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Tecumseh’s Curse

A quick scan of US Presidential history reveals an eerie recurrence: from William Henry Harrison through John Kennedy, every President elected in a year ending in zero has died in office.  The presidential terms of Abraham Lincoln, James Garfield, William McKinley, Warren Harding and Franklin Roosevelt were all curtailed by death. The pattern marking the interval from 1840 through 1960 has been termed “the zero-year curse” or “the twenty-year curse,” or-more evocatively-“Tecumseh’s curse,” or “the Curse of Tippecanoe,” both of which take us back to Indiana history.

Tippecanoe was a native American stronghold near the confluence of the Wabash and Tippecanoe Rivers just north of present-day Lafayette.  Although, in the course of white westward expansion,  Potowatomi and Kickapoo peoples were eradicated from the village by 1791, Shawnee Indians from Ohio were allowed to resettle the area in 1808.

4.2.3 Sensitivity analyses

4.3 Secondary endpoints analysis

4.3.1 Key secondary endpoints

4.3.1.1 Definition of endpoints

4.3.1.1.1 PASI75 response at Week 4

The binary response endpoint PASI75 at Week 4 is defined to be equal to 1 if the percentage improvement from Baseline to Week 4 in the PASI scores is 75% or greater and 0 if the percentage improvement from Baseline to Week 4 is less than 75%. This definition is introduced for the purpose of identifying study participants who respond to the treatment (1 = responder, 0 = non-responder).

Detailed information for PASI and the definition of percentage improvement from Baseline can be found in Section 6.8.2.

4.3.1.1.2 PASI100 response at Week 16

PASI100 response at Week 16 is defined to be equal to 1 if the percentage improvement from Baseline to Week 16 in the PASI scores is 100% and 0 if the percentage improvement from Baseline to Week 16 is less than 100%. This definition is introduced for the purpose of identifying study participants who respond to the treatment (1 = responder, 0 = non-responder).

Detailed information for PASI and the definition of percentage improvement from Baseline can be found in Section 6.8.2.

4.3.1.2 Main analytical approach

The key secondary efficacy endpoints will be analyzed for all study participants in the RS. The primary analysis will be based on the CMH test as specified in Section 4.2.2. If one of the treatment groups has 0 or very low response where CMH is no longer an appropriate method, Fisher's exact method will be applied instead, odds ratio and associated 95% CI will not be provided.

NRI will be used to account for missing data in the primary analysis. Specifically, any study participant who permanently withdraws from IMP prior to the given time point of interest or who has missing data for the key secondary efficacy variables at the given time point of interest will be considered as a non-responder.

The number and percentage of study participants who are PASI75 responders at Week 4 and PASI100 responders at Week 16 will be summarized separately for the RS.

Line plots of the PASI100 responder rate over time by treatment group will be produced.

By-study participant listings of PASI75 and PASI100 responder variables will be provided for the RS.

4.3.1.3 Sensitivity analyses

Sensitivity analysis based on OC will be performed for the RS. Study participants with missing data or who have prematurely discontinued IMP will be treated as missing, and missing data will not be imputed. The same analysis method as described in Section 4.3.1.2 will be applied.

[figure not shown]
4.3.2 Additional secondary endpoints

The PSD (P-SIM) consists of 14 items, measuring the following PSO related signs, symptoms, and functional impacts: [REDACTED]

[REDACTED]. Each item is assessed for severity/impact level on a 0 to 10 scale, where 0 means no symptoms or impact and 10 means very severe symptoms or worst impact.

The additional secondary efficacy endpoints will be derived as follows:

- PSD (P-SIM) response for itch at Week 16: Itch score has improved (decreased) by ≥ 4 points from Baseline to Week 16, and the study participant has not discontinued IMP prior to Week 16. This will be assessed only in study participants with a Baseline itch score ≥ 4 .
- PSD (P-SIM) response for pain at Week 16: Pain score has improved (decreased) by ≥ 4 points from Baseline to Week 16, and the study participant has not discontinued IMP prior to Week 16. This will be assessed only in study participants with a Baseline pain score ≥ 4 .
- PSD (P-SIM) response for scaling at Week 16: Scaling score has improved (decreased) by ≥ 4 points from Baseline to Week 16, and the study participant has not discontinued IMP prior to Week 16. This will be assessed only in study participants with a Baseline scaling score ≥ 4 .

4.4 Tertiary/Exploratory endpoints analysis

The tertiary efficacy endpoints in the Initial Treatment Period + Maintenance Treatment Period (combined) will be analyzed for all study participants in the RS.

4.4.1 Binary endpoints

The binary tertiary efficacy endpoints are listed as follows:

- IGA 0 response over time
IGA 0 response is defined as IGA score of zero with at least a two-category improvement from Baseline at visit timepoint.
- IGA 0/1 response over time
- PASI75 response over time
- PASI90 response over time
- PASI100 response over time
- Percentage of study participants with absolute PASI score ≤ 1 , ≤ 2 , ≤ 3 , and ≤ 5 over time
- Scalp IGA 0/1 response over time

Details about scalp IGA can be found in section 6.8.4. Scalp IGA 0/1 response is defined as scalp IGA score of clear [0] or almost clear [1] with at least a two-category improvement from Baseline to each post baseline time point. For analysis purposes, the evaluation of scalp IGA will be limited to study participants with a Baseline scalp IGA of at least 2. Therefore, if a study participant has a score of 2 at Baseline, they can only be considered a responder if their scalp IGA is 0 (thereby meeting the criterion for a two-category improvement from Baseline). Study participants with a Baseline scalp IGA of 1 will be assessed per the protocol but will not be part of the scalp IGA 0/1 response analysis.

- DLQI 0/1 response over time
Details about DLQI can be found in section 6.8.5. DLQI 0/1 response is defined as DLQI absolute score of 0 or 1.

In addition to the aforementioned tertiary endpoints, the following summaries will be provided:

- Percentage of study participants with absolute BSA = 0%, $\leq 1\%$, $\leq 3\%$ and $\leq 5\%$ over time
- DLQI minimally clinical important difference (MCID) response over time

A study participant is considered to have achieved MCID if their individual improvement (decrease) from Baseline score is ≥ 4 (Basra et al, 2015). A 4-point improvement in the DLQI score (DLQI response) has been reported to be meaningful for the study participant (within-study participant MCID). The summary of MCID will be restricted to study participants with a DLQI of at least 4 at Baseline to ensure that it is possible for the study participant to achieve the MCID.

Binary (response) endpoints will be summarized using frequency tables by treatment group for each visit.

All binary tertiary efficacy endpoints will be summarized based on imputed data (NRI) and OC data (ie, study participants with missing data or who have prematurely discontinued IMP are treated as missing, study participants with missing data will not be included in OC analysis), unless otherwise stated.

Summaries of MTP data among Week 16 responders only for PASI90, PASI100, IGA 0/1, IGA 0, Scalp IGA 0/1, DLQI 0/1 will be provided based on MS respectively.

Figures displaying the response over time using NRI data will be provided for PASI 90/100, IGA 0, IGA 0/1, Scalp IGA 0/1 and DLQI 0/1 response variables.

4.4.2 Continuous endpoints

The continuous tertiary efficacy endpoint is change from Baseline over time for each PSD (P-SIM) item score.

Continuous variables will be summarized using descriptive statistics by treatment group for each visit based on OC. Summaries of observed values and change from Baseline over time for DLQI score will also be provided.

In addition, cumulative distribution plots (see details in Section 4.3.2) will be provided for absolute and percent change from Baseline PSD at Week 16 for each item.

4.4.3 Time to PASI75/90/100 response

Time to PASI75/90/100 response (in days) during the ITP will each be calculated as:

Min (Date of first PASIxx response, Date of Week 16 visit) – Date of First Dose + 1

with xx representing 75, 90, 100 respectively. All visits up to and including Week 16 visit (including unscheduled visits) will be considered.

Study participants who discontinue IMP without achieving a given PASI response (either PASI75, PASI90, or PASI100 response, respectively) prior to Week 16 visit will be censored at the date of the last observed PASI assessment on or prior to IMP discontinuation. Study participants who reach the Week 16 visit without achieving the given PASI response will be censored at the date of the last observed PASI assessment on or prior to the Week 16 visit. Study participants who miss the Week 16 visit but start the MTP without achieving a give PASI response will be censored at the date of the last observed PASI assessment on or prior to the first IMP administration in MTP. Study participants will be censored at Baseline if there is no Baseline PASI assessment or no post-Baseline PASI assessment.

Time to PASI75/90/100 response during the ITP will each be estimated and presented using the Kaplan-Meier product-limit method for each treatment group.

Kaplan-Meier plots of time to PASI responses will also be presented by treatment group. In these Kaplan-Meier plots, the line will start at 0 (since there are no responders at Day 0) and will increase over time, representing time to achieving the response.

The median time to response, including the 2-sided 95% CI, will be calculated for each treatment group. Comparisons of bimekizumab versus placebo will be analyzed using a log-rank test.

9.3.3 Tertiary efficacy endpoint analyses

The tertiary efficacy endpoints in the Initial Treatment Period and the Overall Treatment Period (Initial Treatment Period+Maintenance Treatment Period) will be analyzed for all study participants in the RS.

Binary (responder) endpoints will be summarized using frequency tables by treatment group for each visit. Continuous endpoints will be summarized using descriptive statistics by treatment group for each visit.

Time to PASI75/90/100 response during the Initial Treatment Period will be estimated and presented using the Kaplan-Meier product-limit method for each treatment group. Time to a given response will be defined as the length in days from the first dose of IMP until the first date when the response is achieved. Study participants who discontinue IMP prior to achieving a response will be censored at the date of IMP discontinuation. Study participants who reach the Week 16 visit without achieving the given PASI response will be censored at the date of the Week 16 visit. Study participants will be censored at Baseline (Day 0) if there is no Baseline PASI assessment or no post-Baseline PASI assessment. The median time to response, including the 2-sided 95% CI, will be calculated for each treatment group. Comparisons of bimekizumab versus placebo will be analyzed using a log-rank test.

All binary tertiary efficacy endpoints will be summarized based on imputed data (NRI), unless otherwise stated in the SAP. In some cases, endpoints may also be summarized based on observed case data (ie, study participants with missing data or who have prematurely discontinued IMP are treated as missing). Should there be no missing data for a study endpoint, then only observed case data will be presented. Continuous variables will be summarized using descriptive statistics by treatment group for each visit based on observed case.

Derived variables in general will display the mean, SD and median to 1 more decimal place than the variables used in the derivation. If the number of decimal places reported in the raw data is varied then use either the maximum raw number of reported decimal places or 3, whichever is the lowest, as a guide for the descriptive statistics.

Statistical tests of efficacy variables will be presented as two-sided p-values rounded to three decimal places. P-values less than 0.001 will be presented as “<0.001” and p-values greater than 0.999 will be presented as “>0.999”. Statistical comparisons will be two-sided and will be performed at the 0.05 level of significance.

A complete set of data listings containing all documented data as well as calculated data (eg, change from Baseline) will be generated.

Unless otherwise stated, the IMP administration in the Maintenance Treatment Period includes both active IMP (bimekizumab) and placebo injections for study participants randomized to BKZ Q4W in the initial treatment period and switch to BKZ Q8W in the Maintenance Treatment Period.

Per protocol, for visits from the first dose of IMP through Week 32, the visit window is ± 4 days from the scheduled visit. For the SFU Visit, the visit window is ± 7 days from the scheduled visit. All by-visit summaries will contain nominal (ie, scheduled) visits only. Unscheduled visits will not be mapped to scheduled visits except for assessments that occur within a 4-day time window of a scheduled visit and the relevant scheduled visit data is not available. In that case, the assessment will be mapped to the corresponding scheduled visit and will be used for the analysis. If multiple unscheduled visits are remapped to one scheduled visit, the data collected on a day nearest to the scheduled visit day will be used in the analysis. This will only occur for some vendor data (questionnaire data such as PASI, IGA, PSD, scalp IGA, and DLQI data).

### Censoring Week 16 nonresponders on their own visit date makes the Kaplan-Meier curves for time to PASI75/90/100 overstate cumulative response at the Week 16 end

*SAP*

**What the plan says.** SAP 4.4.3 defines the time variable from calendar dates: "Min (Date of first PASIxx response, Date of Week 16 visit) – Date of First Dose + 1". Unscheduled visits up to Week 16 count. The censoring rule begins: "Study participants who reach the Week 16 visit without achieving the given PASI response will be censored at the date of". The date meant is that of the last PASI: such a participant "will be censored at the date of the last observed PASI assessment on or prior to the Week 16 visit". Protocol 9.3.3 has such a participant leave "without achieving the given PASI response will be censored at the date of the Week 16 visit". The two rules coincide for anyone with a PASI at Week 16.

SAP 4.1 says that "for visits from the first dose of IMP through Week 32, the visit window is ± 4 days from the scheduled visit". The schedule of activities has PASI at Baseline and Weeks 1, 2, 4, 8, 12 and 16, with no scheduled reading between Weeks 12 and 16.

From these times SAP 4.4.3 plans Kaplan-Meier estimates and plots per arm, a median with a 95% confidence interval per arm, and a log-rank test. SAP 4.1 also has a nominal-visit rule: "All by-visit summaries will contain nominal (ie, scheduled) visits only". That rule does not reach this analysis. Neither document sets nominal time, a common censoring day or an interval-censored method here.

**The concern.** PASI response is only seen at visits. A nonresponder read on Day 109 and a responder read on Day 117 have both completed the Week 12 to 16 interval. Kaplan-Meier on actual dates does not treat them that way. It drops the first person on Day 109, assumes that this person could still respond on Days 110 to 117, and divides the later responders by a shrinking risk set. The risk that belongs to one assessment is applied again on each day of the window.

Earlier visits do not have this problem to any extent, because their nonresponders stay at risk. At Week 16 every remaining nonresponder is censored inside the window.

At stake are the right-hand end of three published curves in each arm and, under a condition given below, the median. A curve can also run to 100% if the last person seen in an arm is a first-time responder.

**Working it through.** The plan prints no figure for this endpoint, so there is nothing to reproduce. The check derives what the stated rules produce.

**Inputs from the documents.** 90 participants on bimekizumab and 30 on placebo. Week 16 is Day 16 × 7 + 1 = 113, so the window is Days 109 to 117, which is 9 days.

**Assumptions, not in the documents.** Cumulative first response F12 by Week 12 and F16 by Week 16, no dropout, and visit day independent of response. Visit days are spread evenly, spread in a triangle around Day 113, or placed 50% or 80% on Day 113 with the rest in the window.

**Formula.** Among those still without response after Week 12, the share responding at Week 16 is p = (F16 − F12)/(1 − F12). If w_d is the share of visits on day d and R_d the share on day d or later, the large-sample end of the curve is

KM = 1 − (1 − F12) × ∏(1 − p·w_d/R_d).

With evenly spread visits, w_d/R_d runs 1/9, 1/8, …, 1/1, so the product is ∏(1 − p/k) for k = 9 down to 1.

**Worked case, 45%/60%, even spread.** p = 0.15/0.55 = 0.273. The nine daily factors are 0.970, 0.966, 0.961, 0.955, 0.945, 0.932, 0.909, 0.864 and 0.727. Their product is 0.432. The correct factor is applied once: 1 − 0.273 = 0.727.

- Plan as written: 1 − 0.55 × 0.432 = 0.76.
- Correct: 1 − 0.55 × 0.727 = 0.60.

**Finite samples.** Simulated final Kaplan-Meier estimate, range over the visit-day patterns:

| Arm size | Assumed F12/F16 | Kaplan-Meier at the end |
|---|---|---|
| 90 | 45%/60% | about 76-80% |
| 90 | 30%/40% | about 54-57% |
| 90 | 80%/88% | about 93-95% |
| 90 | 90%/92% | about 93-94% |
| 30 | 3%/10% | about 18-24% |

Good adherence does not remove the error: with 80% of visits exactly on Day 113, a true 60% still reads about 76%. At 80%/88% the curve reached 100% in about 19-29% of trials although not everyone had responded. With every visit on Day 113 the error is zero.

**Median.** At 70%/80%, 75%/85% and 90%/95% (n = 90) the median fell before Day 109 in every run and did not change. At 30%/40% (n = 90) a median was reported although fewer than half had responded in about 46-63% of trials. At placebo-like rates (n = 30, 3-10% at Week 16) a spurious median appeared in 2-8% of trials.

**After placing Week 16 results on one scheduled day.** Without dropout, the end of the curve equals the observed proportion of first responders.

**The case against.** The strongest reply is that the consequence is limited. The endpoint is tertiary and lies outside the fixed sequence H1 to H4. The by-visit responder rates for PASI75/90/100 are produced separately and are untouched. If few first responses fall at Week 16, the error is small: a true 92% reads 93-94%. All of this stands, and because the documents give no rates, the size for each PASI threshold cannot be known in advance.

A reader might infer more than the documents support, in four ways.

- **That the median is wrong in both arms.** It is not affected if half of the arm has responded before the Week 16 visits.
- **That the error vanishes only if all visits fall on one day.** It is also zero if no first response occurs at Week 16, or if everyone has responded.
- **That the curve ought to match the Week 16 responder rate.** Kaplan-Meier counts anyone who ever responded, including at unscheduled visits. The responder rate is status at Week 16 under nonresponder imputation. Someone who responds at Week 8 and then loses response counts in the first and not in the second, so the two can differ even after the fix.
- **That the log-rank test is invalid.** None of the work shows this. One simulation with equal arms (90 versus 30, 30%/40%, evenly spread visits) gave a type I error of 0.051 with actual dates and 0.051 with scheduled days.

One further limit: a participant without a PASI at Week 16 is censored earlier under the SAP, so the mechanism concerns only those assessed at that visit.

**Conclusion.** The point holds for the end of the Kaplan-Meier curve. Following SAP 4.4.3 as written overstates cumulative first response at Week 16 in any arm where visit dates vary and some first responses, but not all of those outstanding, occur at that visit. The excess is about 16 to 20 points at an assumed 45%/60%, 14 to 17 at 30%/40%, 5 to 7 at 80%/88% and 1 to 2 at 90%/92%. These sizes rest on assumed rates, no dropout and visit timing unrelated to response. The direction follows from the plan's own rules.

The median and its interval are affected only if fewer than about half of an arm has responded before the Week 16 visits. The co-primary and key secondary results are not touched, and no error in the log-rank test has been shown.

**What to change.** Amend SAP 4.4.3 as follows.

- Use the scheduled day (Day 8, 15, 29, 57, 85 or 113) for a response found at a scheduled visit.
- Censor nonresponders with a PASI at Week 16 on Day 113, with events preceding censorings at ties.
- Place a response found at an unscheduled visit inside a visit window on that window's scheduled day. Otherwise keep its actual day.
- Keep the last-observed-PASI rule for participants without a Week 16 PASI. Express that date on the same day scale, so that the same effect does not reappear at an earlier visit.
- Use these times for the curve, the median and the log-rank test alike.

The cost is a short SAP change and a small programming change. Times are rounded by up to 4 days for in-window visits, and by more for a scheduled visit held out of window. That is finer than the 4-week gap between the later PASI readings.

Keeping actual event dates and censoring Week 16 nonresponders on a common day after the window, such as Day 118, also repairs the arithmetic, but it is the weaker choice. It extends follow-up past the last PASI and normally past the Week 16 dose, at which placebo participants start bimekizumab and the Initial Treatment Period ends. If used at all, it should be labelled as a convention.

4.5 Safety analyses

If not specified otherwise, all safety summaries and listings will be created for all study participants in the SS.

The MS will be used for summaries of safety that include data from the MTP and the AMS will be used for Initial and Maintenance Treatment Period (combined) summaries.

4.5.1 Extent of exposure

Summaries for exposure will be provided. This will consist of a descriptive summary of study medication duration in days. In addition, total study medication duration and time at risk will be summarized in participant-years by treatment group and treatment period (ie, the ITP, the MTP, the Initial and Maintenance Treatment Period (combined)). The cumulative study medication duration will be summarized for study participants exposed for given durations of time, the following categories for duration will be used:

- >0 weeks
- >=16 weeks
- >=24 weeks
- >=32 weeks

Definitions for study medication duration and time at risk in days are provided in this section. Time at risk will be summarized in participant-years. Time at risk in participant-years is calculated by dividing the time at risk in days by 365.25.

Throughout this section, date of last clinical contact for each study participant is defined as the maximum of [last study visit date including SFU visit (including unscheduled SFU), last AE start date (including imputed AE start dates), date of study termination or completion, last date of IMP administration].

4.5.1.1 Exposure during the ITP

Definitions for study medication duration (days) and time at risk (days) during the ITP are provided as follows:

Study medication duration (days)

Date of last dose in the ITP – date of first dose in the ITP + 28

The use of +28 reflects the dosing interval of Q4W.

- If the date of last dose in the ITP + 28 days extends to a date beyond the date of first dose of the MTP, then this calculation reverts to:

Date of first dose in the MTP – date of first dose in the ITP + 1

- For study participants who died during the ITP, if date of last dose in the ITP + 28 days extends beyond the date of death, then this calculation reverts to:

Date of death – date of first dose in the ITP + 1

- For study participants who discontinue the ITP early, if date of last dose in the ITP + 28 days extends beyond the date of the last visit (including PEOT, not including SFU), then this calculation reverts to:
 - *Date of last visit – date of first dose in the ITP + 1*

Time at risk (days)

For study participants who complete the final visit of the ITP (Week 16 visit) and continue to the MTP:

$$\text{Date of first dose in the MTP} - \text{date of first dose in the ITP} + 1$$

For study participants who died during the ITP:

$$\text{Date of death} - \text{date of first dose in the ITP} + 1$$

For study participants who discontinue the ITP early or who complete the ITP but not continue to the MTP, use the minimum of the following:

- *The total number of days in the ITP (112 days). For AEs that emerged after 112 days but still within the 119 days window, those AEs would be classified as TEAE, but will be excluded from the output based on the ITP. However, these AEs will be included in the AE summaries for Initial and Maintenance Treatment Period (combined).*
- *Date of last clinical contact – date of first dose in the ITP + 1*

Under the leadership of two brothers, Tecumseh and Tenskwatawa (also known as “the Prophet”), Shawnee tribes joined forces with other natives in the region, with the intention of resisting further forced expatriation.  Unnerved by the growing Indian confederation, Governor of the Indiana Territory William Henry Harrison made gestures of negotiation with the Shawnee, all the while preparing a militia.  The ensuing Battle of Tippecanoe, November 7, 1811, decimated the village–by that time known as “Prophetstown”-and scattered the native population.  Tecumseh joined forces with the British, and was killed during the War of 1812; “The Prophet” went into hiding and survived another two decades, but not before allegedly placing a curse upon Harrison.

The Battle of Tippecanoe made a legend out of Harrison, who returned to the scene of his military ascendancy in 1840 to launch his so-called “Log Cabin Campaign” for President.  Though he won the nation’s highest office, his tenure in the White House was brief.  After delivering a one hour-forty-five minute inaugural address March 4, 1840, Harrison caught pneumonia and died one month later.  He was succeeded by vice-president John Tyler.

In 1931, a Ripley’s Believe It or Not publication called attention to the twenty-year trend, and anxieties mounted as President Roosevelt sought his third term in 1940.  FDR’s, and subsequently, JFK’s death only served to reinforce the superstition.  Having survived a 1981 assassination attempt, Ronald Reagan is credited with having broken “Tecumseh’s curse.”

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